Vicar's Sermon - 2nd September 2018
Song of Solomon 2.8-13 and Mark 7
Well theirs is not a normal marriage – if indeed there is such a thing. Harry and Meghan have passed their 100 day anniversary. Congratulations to them: only another 21, 815 to go to match that of John and Doreen Moore and their 60th anniversary last week. But a marriage lived out in the public eye. This week Meghan caused a stir for showing us the first Royal, adult, pair of knees since before Queen Victoria. We are, of course, pleased to know that she has knees like the rest of us (well, not like mine…but you know what I mean) but Vogue Magazine described her ‘emboldened’ fashion choice of a dress ‘cut above the knee’ along with her accessories (that’s earrings, heels and clutch bag for the uninitiated!) as less Royal and more ‘Rock and Roll’. Meghan it seems has brought a frisson of excitement to the Royal Family (and to us all).
Not a normal marriage but a ‘normal wedding’ (again, if there is such a thing). Oh, I know most people don’t marry in Windsor Castle Chapel, or have millions watching on TV. Most people don’t have carriages and fly pasts and military swagger around them; or world-renowned singers and Gospel Choirs and celebrity Bishops. But the great thing about the wedding was that it used this little book: The Common Worship Order of service for Marriage: the exact same words and prayers that everyone else who has a church wedding now uses. And more than that: in their marriage preparation Harry and Meghan had presumably been offered a choice of bible readings that can be found at the back of this book – and they chose the reading from the Song of Solomon, part of which we have heard today.
Their extended reading reminded us of the power of love (remember Bishop Curry’s sermon) and sexual desire and the holiness of both. This first part of the reading is a great gift. Here we are so clearly reading a love poem. This is gentle and pure but is powerful in its description of longing and desire: it is erotic verse. Think of the conservative culture that produced this ‘hide and seek’ story of lovers meeting. All of the senses are here: this is sensual writing. Sight, sound, touch, taste, smell. She hears her beloved. She sees him coming to her and admires his body, his strength. He is present but not quite within reach, hidden by the latticework of the window. The fragrance of spring flowers is in the air, the promise of the taste of figs. He calls her to come to another place where they can share their love secretly. And then he is gone, leaving her to dream, to wake, to search for him again.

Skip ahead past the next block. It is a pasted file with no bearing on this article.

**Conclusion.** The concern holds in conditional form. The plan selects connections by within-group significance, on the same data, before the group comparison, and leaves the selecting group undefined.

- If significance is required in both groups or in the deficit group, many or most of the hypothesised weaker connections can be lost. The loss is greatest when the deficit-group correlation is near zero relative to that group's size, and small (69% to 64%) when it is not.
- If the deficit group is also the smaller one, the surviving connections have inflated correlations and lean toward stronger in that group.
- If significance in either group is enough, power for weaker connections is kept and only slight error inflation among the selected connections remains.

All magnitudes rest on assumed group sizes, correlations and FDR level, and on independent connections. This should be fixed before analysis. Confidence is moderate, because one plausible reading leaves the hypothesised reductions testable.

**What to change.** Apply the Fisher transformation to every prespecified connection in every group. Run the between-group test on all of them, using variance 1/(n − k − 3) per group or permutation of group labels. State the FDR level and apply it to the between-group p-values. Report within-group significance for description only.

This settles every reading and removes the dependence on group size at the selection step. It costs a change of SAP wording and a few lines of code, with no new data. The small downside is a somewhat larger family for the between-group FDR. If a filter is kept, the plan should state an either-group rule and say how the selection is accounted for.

When people gather at weddings we hold before them some of the things that we value most. Families are joined: we celebrate them. A community is strengthened: we honour the virtues of faithfulness, love, compassion and forgiveness that make communities strong. And weddings speak of the all that we have inherited from the past (from parents and grandparents, friends and neighbours), all that has made us who we are. But weddings also look towards the future: they speak of a safe place for a sexual relationship, they look forward to the birth of children and the growth of a family. All this and so much more blessed by God: proclaimed to be good, the object of His delight. The Song of Solomon reminds us that joy and gladness, pleasure, tenderness, companionship, love, desire and delight are God’s gifts.
And yet…and yet. Our faith has so often seemed to view sex and love through a lens of suspicion…. somehow ‘unclean’, ‘unspiritual.’ A faith that has at its heart a belief in a Creator who declared His Creation to be good. A faith that proclaims a belief that this God ‘became flesh’ in the person of Jesus Christ somehow has found itself perpetuating a tradition that dishonours the bodies God has gifted to us – the bodies through which we experience His grace.